Action necessary

To: Ohio Environmental Protection Agency

Director Stevenson:

As state representatives of Seneca County, and as attendees at the Sunny Farms community meeting held in Tiffin on Wednesday, February 13, 2019, we wish to offer feedback.

We believe that the landfill smell is a very real problem and believe it is not being taken as seriously as it should be by those that live outside if the community.

We believe that the smell is in the chronic stage, where three stages were described by a member of the Ohio EPA team, chronic being the worst, where the smell is in the air consistently.

We believe the concern that the Ohio EPA has not adequately addressed the issue in a timely manner, despite the fact that it has the enforcement capacity.

We believe that like every other business, Sunny Farms has the responsibility to abide by the law.

And we believe the citizens have a right to be protected, the very reason that EPA regulations are enacted.

We would suggest that the EPA reconsider their orders concerning the operations at Sunny Farms to include more detailed time lines with outlined, significant repercussions if those timelines are not met. Additionally, the EPA should detail publically how it will be evaluating the fulfillment of these orders.

We would also suggest that the Seneca County Health District consider not renewing Sunny Farms’ license if these timelines are not met.

The actions that Sunny Farms leadership suggested should be made at the site, need to be included within the sanctions, and some of them include:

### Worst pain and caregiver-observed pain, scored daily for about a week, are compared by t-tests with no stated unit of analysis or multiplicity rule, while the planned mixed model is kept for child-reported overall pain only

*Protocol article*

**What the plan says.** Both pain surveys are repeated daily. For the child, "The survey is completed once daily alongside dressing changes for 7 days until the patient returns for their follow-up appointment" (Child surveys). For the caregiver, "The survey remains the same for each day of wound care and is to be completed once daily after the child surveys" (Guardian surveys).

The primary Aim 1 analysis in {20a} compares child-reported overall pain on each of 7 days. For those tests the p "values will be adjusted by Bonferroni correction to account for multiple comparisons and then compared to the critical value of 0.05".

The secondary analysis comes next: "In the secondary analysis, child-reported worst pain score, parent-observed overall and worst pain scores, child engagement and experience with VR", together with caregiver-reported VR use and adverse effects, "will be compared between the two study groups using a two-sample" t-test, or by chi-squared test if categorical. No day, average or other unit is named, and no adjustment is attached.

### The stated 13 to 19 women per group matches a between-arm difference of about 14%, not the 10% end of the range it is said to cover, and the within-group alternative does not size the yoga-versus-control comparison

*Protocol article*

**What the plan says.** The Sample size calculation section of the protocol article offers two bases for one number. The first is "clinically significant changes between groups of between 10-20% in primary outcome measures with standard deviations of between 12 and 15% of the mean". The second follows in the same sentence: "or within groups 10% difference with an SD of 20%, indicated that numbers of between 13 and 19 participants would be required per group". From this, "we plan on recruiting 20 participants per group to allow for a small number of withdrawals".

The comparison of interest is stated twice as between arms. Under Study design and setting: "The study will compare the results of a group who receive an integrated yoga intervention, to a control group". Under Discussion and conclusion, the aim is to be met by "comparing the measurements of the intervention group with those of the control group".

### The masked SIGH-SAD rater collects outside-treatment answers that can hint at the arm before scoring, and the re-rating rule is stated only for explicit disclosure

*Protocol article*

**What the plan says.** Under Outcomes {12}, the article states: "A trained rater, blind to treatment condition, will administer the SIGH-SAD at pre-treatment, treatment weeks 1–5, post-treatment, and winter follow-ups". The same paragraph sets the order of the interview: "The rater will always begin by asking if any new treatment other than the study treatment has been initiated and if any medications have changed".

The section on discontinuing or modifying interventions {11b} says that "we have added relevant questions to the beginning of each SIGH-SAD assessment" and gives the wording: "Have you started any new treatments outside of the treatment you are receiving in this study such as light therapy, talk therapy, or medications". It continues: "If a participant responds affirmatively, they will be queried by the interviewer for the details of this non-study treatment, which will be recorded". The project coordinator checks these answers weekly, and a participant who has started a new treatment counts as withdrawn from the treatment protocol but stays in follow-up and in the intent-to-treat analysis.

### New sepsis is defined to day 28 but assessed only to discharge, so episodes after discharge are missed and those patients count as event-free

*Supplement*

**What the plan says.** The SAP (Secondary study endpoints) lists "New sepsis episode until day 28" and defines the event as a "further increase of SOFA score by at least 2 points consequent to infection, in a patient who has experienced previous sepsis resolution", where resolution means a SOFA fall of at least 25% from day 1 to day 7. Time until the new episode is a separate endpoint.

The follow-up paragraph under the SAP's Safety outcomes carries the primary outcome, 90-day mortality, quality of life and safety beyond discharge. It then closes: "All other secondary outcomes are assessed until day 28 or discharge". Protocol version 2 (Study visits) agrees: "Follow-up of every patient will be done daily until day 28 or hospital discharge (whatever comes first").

• 18 acres need to be covered, (4 out of the 22 have been covered)

• All wells are installed,

• All monitors are in place,

• All scales are in place,

• All wastewater treatment containers are in proper condition for monitoring,

• A process is in place that to verify that all railroad cars are covered,

• The hotline number results are being properly communicated between all groups,

• All necessary fencing is installed.

It appears that landfills in other places, such as Crawford or Wyandot counties, using similar practices, are able to operate efficiently and productively while having little-to-no impact on the local community. We believe that this is a reachable, reasonable goal.

While we, or the public, may not understand all of the proprietary issues concerning all of the groups involved, we do believe that the public has a right to feel confident that public officials are maintaining adequate oversight. Our drive in stimulating a more aggressive timeline with suggested actions, is necessitated by that fact that we cannot waste more time solving a problem that is paramount to the health of the community, a act which we believe non-residents are not taking as seriously as they should.

We believe it is absolutely critical that an understanding between parties be reached immediately and with transparency as to how the deadlines will be met and dealt with, in order to ensure the safety and health of the community. The repugnant, prevailing bad-egg smell and corresponding health affects are real. We demand that these issues be addressed with urgency.

While the sanctions put in place are a good step, we believe the actions listed above need to be addressed in conjunction with the sanctions, with agreement from the landfill. We suggest that the timelines for completion be shared with the community, as well as the steps the EPA will take if the timelines are not met.

We believe that the EPA and the Seneca County Health District are with us in wanting to correct the situation, as evidence of the orders signed on Jan. 31st, it is important, again, to point out that we really don’t have time to let this situation persist, and that all parties know that an immediate, transparent plan of action is necessary.


Riordan McClain, state representative, 87th House District Bill Reineke, state representative,

88th House District